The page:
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The Green Grass Tango

A charming novel about a group of multi-racial elders who, with the passport of their dogs, find friendship, intrigue and even love in a London park.

£8.99

Author(s)
Beryl Gilroy
ISBN
9781900715478
Pages
144
Price
£8.99
Classification
Fiction, Novels
Setting
United Kingdom
Date published
1 Sep 2001

When Alfred Grayson, a retired and recently widowed civil servant, decides to buy a dog, Sheba gives him a passport to the diverse multi-racial community of dog-walkers and bench-sitters who meet in a down-at-heel London park. Here Grayson engages with the cunning Finbar, theatrical Arabella and her absurd tango-dancing sidekick, Harold Heyhoe, Jamaican Maryanne, tortured by her demons, Rastafarian Rootsman, old Uncle Nat from Sierra Leone, tattooed Judy and abandoned Lucy.

Grayson, originally from Barbados, has passed for white and kept his origins quiet during his civil service career, but two, in particular, of the relationships he makes in the park cause him to rethink his past.

In the park, characters, who would not otherwise meet, make unlikely alliances and feel able to expose various identities, or in Alfred’s case begin to reconstruct one. Both park and characters have their times of wintry bleakness, shabbiness and moments of glorious display. For Alfred and Lucy there is even the hope that late flowering lust might bloom into love. Like all the best, the richest and most truthful comedy, The Green Grass Tango is filled with a sense of human fragility and impermanence.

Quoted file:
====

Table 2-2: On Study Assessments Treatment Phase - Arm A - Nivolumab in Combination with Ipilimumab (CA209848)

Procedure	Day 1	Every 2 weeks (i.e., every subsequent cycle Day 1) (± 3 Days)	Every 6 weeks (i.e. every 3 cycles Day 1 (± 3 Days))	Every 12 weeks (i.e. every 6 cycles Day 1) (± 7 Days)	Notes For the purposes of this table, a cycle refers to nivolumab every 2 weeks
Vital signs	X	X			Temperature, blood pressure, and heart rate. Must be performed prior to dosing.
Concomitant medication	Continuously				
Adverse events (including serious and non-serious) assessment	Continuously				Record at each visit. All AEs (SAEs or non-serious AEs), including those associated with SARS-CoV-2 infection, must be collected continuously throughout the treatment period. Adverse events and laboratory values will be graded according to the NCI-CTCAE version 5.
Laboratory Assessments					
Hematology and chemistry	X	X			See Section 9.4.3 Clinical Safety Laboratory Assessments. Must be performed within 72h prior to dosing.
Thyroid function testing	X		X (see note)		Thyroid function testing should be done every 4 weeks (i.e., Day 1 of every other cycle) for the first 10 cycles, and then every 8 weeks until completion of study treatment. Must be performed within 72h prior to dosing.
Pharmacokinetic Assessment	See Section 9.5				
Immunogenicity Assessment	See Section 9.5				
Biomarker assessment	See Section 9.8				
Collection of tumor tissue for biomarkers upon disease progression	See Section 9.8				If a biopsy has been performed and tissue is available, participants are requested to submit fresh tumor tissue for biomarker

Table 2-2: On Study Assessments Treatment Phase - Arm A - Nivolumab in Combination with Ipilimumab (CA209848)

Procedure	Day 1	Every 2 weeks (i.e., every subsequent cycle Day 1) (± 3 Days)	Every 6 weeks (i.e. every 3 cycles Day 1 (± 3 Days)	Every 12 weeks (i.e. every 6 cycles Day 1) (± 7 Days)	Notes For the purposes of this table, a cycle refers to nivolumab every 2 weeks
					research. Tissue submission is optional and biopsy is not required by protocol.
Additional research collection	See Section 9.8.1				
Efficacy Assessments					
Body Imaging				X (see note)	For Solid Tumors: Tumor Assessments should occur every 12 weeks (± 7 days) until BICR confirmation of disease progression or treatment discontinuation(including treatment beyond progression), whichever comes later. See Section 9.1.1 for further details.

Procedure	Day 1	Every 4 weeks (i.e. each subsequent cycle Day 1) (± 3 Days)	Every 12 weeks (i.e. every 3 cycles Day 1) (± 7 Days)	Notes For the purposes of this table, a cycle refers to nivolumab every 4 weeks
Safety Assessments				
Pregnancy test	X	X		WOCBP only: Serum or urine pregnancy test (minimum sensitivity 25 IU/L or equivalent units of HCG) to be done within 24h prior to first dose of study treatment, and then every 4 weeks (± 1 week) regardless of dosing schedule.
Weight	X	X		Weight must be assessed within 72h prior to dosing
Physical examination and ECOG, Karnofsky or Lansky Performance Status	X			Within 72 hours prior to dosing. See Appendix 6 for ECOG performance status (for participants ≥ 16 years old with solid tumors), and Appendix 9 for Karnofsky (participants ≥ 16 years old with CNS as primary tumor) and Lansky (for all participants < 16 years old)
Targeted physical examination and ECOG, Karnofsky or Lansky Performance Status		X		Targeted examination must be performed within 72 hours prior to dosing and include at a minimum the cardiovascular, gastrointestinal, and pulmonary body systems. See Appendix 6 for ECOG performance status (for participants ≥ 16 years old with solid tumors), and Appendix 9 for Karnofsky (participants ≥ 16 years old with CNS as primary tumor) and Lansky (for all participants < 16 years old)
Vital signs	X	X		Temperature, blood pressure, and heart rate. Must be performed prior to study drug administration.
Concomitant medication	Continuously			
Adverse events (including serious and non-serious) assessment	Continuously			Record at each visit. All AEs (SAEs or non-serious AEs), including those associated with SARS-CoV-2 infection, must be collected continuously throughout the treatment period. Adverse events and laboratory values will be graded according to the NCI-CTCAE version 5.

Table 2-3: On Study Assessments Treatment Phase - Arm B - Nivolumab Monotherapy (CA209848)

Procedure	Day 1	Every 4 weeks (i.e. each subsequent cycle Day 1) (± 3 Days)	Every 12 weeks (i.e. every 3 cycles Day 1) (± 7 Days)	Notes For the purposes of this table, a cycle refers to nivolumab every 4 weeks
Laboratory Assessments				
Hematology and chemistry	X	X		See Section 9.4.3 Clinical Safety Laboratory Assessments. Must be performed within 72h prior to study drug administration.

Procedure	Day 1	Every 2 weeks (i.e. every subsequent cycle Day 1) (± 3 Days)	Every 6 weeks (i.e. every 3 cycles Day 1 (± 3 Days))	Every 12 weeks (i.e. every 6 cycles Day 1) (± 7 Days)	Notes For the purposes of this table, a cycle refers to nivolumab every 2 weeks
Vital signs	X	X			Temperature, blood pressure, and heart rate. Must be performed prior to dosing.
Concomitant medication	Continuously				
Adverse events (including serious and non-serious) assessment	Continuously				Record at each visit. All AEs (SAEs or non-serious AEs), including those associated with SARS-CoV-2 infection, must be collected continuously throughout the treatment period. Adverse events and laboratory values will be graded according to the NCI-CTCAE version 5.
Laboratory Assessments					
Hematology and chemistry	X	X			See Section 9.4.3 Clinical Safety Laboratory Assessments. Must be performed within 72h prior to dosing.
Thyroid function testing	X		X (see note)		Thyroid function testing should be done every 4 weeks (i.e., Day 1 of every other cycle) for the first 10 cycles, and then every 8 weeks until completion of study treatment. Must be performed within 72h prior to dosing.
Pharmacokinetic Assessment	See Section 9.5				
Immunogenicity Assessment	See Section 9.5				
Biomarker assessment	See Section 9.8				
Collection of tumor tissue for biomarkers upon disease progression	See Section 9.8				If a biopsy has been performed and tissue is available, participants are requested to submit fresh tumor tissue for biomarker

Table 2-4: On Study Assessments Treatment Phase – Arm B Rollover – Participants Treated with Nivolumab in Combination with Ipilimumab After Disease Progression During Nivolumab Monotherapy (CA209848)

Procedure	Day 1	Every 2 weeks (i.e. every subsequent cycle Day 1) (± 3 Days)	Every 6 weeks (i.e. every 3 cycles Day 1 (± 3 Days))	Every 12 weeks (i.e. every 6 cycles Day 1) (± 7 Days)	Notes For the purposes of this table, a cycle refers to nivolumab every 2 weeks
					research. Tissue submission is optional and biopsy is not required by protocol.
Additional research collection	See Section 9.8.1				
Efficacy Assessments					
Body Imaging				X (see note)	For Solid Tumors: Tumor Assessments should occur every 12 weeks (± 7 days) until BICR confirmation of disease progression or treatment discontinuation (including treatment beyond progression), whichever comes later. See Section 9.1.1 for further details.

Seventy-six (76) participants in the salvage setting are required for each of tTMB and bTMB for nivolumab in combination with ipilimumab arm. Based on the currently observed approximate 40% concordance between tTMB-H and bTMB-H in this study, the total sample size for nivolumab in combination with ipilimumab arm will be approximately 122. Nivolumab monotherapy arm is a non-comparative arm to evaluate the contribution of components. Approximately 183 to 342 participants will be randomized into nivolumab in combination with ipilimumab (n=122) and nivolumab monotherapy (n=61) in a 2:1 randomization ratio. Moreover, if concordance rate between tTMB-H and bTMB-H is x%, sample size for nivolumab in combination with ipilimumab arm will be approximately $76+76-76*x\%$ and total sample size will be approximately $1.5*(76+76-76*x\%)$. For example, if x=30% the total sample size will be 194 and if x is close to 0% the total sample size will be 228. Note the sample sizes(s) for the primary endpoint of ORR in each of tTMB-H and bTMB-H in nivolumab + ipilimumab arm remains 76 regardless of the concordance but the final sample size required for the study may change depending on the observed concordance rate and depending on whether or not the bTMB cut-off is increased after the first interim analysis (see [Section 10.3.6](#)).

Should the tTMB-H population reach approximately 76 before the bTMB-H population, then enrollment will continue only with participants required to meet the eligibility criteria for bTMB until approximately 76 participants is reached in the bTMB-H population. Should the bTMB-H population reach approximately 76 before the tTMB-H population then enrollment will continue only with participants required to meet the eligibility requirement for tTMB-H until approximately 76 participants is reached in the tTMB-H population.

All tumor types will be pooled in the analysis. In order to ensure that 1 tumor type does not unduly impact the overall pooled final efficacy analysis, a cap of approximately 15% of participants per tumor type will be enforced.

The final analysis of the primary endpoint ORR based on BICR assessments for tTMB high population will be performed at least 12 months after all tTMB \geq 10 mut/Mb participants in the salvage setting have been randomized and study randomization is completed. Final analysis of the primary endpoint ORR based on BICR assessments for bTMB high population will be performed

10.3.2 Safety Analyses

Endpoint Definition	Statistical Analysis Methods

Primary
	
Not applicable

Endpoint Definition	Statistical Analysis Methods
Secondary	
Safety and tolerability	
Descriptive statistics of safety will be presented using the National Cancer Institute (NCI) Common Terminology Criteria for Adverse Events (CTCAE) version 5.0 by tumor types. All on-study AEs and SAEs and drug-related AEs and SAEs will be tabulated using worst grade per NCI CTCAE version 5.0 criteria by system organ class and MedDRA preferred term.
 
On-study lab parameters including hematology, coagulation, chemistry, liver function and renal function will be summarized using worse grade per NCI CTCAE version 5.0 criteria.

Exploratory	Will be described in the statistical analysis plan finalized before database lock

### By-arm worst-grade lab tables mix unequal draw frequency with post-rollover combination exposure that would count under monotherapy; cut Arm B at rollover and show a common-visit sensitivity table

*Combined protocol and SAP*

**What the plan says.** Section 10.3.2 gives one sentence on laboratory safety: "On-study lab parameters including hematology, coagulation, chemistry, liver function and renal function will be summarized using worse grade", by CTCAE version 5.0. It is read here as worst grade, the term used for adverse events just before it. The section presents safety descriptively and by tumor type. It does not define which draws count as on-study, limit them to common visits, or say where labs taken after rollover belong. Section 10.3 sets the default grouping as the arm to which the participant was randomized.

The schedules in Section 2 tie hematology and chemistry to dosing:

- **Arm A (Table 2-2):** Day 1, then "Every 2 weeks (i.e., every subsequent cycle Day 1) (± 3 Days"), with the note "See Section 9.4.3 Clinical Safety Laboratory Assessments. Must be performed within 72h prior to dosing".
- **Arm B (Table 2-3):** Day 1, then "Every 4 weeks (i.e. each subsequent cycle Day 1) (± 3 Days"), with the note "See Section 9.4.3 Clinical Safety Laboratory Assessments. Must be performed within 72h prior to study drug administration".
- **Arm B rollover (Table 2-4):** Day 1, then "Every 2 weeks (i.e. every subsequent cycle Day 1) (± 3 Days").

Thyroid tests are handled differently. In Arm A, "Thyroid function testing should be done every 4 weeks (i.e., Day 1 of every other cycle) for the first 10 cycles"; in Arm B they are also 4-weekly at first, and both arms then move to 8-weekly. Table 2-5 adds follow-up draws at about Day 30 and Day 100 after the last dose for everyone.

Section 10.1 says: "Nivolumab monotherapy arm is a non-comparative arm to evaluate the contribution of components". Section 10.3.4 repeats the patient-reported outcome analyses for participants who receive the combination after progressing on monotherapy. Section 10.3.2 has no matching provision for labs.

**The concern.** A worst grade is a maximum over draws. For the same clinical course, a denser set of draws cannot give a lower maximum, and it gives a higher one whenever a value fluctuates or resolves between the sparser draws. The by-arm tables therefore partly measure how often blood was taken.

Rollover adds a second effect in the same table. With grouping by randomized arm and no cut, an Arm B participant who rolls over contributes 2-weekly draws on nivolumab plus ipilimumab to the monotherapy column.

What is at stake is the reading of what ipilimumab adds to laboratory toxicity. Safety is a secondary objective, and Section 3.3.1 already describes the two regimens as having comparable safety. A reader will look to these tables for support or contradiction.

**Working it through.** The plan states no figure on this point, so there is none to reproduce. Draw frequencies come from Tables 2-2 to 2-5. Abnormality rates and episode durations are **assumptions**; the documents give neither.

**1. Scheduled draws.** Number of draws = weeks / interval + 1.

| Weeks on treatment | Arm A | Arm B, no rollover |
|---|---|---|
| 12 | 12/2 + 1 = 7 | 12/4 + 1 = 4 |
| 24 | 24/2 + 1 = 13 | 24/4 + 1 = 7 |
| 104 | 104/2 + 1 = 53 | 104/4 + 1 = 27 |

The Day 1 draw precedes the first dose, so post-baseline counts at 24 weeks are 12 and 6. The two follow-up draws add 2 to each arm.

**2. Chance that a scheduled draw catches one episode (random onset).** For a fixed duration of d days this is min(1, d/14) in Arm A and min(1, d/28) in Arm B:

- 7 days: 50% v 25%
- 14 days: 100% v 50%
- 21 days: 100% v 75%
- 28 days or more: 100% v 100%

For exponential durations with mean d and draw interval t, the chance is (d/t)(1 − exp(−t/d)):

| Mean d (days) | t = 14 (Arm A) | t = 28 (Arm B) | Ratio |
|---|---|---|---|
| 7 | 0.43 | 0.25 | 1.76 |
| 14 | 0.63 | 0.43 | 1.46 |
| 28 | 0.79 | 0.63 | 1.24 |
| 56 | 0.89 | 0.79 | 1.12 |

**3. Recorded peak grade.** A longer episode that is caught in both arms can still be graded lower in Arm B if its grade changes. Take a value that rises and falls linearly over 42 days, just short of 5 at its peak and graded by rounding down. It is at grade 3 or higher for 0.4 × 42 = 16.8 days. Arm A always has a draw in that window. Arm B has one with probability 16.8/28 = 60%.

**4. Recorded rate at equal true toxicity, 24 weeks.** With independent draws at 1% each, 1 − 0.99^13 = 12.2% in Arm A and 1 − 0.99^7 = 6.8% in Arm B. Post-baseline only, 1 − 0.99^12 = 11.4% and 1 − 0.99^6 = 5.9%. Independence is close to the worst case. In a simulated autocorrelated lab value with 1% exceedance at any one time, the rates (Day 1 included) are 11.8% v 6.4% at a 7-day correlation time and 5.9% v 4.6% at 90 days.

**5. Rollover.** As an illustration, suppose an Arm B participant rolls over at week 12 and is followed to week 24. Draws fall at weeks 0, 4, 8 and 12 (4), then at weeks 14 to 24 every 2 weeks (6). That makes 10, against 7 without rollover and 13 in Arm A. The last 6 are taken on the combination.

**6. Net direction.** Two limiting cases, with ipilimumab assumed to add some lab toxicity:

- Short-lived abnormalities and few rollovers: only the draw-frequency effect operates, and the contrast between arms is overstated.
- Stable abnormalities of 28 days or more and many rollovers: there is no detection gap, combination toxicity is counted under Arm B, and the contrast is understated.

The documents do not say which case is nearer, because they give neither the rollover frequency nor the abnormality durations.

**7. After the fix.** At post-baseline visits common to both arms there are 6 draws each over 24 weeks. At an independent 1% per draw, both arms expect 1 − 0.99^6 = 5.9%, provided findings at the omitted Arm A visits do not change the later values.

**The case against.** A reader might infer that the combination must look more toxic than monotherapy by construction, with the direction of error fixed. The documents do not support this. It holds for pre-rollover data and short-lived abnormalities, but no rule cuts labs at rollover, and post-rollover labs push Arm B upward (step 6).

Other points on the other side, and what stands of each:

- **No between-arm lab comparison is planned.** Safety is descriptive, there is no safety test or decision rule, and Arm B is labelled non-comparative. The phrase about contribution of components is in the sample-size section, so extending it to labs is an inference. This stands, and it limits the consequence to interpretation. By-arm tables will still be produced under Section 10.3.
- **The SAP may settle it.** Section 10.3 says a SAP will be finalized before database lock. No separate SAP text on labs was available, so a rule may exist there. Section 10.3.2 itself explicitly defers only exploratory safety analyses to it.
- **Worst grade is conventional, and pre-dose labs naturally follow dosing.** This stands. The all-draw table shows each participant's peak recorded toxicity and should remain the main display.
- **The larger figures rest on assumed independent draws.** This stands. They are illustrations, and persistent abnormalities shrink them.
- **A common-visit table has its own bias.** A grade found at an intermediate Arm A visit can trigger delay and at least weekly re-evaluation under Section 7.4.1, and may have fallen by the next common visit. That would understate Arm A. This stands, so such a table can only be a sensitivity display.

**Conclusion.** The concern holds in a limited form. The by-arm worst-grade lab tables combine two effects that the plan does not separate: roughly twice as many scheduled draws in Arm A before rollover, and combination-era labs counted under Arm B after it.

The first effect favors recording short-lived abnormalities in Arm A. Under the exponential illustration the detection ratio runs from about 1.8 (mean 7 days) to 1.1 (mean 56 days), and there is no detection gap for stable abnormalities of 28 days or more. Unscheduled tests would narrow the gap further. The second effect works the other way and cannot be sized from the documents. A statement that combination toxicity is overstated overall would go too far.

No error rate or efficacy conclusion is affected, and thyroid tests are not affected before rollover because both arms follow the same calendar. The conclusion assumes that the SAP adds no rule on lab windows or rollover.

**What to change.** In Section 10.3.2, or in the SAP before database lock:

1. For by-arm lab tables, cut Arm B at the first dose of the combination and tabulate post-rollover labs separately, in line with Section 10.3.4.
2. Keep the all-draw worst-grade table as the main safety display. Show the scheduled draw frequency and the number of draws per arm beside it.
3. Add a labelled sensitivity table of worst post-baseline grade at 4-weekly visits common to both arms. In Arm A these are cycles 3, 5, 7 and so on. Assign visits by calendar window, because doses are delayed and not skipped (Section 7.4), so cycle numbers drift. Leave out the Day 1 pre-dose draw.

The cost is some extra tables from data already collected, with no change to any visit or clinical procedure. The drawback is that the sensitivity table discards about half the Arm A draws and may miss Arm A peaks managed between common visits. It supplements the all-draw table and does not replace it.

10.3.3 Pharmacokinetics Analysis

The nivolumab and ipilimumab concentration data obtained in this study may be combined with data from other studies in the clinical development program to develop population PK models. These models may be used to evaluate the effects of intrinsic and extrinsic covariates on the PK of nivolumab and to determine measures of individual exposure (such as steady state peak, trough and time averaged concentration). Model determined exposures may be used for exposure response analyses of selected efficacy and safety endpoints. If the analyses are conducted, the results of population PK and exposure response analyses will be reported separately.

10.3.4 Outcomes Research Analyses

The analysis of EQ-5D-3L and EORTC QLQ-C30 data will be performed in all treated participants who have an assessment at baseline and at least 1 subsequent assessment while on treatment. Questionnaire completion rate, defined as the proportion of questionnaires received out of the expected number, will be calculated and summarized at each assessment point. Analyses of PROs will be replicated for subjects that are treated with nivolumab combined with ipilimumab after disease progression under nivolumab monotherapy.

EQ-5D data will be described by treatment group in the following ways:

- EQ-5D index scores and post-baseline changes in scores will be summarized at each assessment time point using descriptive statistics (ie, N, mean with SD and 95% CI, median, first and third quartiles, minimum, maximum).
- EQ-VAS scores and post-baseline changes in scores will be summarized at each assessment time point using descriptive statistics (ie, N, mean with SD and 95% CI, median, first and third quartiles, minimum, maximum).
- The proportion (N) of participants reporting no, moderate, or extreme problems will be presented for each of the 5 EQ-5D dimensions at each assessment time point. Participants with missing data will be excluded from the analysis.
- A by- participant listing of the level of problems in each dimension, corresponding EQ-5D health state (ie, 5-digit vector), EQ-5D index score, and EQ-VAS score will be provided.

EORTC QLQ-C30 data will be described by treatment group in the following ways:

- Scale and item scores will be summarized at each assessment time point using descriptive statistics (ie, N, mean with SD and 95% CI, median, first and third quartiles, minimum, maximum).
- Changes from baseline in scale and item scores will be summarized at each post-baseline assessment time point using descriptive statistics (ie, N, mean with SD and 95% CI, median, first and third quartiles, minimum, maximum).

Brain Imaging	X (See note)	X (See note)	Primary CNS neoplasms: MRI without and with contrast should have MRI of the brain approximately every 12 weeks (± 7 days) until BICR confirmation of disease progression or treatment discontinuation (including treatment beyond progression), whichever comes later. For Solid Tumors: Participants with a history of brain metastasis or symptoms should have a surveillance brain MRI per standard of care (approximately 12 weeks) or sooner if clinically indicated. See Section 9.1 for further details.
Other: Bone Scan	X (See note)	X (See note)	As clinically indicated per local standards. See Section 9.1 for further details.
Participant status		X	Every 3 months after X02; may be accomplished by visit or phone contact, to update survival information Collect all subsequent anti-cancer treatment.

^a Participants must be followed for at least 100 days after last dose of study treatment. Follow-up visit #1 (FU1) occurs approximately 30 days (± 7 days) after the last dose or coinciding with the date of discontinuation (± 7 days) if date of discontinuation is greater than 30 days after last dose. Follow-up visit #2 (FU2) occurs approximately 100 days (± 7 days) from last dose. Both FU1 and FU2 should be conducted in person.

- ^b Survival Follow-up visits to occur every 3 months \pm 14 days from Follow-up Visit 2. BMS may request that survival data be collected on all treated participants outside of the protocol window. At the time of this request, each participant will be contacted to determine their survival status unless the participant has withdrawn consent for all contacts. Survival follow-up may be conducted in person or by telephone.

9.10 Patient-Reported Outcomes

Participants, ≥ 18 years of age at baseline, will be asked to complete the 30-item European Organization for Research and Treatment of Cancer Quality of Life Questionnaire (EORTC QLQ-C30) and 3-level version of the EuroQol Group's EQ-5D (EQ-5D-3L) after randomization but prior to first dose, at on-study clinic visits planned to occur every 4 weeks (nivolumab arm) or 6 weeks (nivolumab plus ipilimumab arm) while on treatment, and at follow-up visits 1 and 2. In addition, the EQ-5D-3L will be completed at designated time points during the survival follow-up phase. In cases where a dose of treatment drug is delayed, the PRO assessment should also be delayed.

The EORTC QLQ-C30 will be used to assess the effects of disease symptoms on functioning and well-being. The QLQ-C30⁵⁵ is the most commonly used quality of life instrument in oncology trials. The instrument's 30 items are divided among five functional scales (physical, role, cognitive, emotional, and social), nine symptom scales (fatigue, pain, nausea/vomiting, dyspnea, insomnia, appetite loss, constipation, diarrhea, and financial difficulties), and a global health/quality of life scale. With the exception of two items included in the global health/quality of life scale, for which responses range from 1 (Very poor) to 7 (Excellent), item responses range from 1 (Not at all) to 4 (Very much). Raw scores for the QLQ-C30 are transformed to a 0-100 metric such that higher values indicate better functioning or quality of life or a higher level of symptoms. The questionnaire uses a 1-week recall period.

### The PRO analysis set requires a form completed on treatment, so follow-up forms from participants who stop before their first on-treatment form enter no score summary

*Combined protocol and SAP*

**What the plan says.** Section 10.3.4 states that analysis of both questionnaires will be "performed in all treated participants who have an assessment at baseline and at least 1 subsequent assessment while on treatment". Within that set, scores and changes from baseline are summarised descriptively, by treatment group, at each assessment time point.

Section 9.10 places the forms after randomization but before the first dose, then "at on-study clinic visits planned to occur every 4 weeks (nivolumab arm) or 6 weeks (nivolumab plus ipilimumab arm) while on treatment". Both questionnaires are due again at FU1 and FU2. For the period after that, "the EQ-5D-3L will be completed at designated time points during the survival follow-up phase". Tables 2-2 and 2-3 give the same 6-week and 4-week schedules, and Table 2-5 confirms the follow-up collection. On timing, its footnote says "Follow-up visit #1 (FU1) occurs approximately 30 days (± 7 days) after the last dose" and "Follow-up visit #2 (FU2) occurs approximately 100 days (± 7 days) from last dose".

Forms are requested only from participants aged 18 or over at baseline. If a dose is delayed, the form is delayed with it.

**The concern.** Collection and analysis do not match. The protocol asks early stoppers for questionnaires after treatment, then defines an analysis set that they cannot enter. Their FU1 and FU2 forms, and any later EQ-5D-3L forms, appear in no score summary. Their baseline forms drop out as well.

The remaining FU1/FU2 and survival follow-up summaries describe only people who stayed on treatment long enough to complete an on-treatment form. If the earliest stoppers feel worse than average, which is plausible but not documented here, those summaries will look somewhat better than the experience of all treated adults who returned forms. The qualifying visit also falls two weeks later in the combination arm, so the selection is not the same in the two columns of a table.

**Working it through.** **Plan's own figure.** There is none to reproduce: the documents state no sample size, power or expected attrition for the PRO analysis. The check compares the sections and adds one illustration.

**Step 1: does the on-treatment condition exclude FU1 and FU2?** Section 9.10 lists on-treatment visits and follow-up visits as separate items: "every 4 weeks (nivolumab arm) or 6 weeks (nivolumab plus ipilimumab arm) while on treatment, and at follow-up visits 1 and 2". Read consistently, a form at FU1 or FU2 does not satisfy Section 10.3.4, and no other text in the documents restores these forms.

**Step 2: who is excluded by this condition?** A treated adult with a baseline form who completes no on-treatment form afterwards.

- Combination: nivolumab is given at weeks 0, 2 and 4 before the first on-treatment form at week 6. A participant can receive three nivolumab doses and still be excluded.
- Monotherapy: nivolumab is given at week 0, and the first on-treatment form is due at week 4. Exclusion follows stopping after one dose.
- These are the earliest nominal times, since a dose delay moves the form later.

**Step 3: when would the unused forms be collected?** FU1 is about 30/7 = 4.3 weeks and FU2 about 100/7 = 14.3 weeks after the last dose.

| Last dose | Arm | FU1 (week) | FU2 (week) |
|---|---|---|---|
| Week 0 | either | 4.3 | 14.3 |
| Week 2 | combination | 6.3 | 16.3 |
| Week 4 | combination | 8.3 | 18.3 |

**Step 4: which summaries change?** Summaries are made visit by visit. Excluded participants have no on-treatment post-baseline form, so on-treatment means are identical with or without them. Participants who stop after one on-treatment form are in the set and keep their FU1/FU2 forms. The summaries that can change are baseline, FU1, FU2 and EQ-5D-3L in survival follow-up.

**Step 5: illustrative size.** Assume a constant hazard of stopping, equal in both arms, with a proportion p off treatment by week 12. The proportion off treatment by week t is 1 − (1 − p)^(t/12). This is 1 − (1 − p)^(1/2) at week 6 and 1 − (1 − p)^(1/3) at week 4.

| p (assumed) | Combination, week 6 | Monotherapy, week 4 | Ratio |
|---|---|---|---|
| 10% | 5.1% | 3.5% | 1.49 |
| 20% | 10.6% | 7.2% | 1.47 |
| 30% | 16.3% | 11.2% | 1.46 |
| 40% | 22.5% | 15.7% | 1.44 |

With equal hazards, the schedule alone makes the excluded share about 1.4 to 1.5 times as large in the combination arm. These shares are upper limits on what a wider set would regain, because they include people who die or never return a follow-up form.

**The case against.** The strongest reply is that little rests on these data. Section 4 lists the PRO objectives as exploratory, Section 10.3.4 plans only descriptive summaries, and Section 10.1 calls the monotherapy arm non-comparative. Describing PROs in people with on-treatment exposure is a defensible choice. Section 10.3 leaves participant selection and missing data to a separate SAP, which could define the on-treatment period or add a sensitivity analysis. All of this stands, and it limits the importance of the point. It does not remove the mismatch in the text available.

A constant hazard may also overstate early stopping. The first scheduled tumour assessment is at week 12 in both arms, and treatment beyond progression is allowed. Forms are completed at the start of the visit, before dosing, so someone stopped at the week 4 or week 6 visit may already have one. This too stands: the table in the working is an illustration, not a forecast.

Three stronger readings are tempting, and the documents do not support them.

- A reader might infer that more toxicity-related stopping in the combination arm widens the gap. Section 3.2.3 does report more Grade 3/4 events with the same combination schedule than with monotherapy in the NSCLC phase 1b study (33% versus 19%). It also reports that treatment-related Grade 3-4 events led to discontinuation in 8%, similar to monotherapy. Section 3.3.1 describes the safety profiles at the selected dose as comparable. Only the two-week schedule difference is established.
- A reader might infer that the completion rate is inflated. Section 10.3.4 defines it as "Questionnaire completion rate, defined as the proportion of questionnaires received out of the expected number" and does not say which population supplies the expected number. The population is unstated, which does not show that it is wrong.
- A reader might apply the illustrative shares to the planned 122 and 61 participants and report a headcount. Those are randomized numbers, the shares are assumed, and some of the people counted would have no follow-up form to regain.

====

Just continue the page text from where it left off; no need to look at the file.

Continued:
And there are the dogs: faithful companions and quizzical witnesses to their owners’ most intimate deeds!

Beryl Gilroy came to London over fifty years ago from Guyana. She wrote six novels, two autobiographical books and was a pioneering teacher and psychotherapist. Sadly, she died in 2000 at the age of 76.

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Beryl Gilroy

Born in what was then British Guiana, Beryl Gilroy moved to the UK in the1950s, part of the Windrush generation. She was the author of six novels, two autobiographical books, and she was a pioneering teacher and psychotherapist, becoming London’s first black headteacher.

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